The actual use of the N-word occurs when it is spoken or written in reference to a person or people, and this is not what the president did. The use of that word in reference to people is now widely deemed as so deplorable, painful and reprehensible as to invoke visceral reactions. But the president did not actually do that.

Some, including many philosophers, distinguish between the use of a word and the mention of a word, which is useful in describing this sort of situation. When comedian George Carlin listed the seven words not permitted on broadcast radio and television, as he would famously do with rapid-fire delivery, he was not using them but mentioning them.

The reaction to the mere mention of the word by a prominent speaker is but another example of Obama's point of how far we still need to go.

Philip A. Pecorino, Bayside

Editor's note: The writer is a professor of philosophy at CUNY's Queensborough Community College.

I am writing as a mother whose daughter was murdered with a gun in 2008, and I join the Charleston friends and family members in their grief.

Massacres, homicides, Fort Hood, Newtown and now Charleston are words that elicit horrific visions regarding gun violence. In fact, we are all victims -- those who died, the survivors and our nation.

Our society has suffered countless killings like the most recent one in Charleston. Guns are everywhere and easily accessible. The killings must stop.

Although 17 states have extended background-check requirements, it's not enough. At the very least, every concerned citizen should reach out to his or her legislative representative and advocate for background checks until they are instituted in all 50 states.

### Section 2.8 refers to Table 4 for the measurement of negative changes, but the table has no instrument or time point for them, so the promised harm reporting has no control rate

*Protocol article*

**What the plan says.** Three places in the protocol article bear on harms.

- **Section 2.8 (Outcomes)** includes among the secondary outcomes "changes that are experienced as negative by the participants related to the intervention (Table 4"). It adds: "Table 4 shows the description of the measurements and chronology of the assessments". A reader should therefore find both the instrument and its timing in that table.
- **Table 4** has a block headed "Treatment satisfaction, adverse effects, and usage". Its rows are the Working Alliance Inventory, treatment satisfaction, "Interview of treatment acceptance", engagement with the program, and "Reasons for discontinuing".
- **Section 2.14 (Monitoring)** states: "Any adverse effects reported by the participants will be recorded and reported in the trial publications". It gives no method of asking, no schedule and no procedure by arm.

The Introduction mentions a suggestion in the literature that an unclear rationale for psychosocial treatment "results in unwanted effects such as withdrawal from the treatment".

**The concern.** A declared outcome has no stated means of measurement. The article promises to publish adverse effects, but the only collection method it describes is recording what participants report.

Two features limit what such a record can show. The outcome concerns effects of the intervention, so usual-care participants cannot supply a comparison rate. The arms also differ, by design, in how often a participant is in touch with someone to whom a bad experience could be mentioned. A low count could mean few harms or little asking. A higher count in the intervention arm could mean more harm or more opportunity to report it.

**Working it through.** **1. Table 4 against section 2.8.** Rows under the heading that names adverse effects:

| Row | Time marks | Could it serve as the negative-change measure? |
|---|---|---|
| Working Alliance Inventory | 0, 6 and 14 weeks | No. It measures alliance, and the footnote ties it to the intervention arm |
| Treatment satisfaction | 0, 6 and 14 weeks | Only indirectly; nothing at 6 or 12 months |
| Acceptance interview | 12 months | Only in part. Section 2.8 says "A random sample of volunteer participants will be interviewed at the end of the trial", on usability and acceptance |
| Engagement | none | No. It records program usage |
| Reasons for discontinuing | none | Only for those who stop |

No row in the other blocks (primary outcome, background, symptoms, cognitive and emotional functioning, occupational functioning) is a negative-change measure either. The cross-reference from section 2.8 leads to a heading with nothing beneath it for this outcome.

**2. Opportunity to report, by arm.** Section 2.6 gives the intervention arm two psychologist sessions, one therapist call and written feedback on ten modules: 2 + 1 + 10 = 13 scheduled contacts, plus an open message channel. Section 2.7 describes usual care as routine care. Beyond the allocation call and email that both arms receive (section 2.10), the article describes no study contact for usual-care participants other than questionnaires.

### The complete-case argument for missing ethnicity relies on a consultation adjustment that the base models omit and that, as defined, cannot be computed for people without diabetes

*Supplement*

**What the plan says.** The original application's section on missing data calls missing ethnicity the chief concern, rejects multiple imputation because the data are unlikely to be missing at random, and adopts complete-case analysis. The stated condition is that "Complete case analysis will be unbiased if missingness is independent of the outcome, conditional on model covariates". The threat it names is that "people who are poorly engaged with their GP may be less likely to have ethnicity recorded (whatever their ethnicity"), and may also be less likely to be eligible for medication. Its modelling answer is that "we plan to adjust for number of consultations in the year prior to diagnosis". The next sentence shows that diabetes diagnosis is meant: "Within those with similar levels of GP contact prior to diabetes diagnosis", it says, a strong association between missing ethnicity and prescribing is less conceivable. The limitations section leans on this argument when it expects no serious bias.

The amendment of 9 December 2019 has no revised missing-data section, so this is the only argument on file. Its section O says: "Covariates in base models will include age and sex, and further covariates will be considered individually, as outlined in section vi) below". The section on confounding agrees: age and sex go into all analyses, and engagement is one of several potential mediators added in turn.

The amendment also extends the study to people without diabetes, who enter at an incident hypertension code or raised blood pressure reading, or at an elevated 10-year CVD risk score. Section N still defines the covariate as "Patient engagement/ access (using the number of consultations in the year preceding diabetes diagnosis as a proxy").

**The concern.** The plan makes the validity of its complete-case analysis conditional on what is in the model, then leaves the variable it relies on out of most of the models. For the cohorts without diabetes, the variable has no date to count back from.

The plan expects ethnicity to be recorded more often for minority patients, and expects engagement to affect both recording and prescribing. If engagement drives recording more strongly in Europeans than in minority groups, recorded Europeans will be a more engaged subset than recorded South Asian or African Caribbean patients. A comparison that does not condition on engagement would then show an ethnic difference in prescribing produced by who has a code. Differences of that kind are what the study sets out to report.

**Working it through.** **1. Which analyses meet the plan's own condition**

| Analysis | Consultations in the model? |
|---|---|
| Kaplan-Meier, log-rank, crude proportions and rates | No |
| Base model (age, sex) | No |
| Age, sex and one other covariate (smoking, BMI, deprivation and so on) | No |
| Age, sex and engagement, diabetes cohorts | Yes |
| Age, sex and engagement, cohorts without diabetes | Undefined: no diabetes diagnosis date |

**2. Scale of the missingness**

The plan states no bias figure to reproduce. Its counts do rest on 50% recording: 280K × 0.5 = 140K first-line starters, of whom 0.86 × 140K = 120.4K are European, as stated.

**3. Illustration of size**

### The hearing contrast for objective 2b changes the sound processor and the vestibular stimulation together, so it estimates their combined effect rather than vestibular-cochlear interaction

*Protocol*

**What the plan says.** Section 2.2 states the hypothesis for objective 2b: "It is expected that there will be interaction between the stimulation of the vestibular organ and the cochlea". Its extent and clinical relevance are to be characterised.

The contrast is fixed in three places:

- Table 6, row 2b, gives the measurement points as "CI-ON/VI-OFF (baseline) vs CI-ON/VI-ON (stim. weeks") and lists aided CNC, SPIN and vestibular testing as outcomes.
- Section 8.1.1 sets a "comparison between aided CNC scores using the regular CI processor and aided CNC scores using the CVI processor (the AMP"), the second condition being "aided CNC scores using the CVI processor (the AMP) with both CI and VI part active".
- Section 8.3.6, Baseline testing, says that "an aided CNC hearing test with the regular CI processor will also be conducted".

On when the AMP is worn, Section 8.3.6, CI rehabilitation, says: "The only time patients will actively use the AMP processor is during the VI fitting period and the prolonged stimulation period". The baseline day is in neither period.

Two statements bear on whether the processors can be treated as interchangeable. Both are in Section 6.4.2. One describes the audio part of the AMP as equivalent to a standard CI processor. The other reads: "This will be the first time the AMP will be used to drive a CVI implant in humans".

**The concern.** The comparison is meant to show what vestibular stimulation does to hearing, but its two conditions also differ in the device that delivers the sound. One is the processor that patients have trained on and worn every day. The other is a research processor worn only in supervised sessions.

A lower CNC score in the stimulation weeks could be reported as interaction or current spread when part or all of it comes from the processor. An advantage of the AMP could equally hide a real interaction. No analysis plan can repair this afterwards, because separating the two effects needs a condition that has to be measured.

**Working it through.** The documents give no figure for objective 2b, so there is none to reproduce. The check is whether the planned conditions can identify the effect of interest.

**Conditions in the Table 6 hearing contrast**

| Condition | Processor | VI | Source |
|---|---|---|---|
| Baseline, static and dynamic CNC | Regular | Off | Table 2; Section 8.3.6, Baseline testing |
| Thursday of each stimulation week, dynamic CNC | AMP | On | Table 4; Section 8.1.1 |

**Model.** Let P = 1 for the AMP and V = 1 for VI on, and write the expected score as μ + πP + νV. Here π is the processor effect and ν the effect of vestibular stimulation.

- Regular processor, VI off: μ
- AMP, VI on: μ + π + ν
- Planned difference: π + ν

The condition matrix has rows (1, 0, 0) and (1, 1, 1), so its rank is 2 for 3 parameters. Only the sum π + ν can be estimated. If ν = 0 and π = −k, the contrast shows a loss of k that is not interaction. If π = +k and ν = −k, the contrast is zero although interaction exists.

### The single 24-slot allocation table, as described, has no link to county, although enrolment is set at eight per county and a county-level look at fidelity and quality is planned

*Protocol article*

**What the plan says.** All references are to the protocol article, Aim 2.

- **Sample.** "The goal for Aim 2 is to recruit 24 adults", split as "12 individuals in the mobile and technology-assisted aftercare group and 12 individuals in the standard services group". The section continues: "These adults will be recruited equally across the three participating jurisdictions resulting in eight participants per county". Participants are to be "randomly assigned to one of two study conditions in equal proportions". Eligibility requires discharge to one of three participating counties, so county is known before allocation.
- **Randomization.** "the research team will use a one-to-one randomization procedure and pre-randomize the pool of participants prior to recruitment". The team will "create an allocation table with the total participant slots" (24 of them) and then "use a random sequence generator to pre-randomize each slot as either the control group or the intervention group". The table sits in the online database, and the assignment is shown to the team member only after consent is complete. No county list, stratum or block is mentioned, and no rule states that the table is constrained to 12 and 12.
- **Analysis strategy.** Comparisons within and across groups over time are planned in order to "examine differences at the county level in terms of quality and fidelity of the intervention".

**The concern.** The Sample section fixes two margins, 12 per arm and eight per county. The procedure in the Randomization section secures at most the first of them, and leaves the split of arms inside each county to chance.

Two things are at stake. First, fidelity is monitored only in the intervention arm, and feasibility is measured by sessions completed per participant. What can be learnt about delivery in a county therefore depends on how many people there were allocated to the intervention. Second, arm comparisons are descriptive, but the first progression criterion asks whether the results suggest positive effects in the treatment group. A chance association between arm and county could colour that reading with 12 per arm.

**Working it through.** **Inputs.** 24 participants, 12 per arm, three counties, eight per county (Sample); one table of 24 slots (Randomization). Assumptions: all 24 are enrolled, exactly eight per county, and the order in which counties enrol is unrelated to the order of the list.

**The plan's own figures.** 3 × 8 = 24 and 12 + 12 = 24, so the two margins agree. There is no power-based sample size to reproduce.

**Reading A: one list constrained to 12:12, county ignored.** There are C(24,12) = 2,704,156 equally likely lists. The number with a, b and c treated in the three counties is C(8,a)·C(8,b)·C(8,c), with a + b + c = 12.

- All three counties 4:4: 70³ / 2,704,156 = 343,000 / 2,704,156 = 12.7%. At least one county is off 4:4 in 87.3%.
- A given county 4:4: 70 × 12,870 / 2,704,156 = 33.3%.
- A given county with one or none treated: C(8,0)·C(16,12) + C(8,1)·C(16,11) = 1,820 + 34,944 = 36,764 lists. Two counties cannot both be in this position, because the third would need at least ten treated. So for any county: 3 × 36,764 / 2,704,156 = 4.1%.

Lois A. Schaffer, Great Neck

Will federal gun control laws eliminate the violence committed by warped, degenerate, evil individuals? Of course not! There will always be very sick people who will obtain weapons regardless of the law.

There is a chance, however, that federal gun control legislation would reduce the number of deaths. Comprehensive background checks would lessen the number of gun owners who are threats to society.

Norman Shainmark, Wantagh

Once again we are left to mourn, ponder and search for answers as to why, in the wake of yet another senseless act of horrific violence against innocent people. No doubt this will lead to the inevitable argument about the right to bear arms.

Your June 19 editorial, "No sanctuary in God's house," explains that Roof faced charges for drugs and trespassing. He bought a gun in April with birthday money.

That, I would argue, is the most telling statement in relation to this story. It's a condemnation of our society that rather than getting an obviously troubled young man help, someone would instead help him get a handgun. Whether it was the gun used in the massacre is irrelevant.

The solution to preventing incidents like this will never be found while arguing over constitutional rights and amendments, for those arguments will never reach a resolution that suits everyone. Instead, we as a society need to focus our energies on instilling values in our children through strong families, friends and role models. Surely that is something nobody can argue against.

Ed Clampitt, Huntington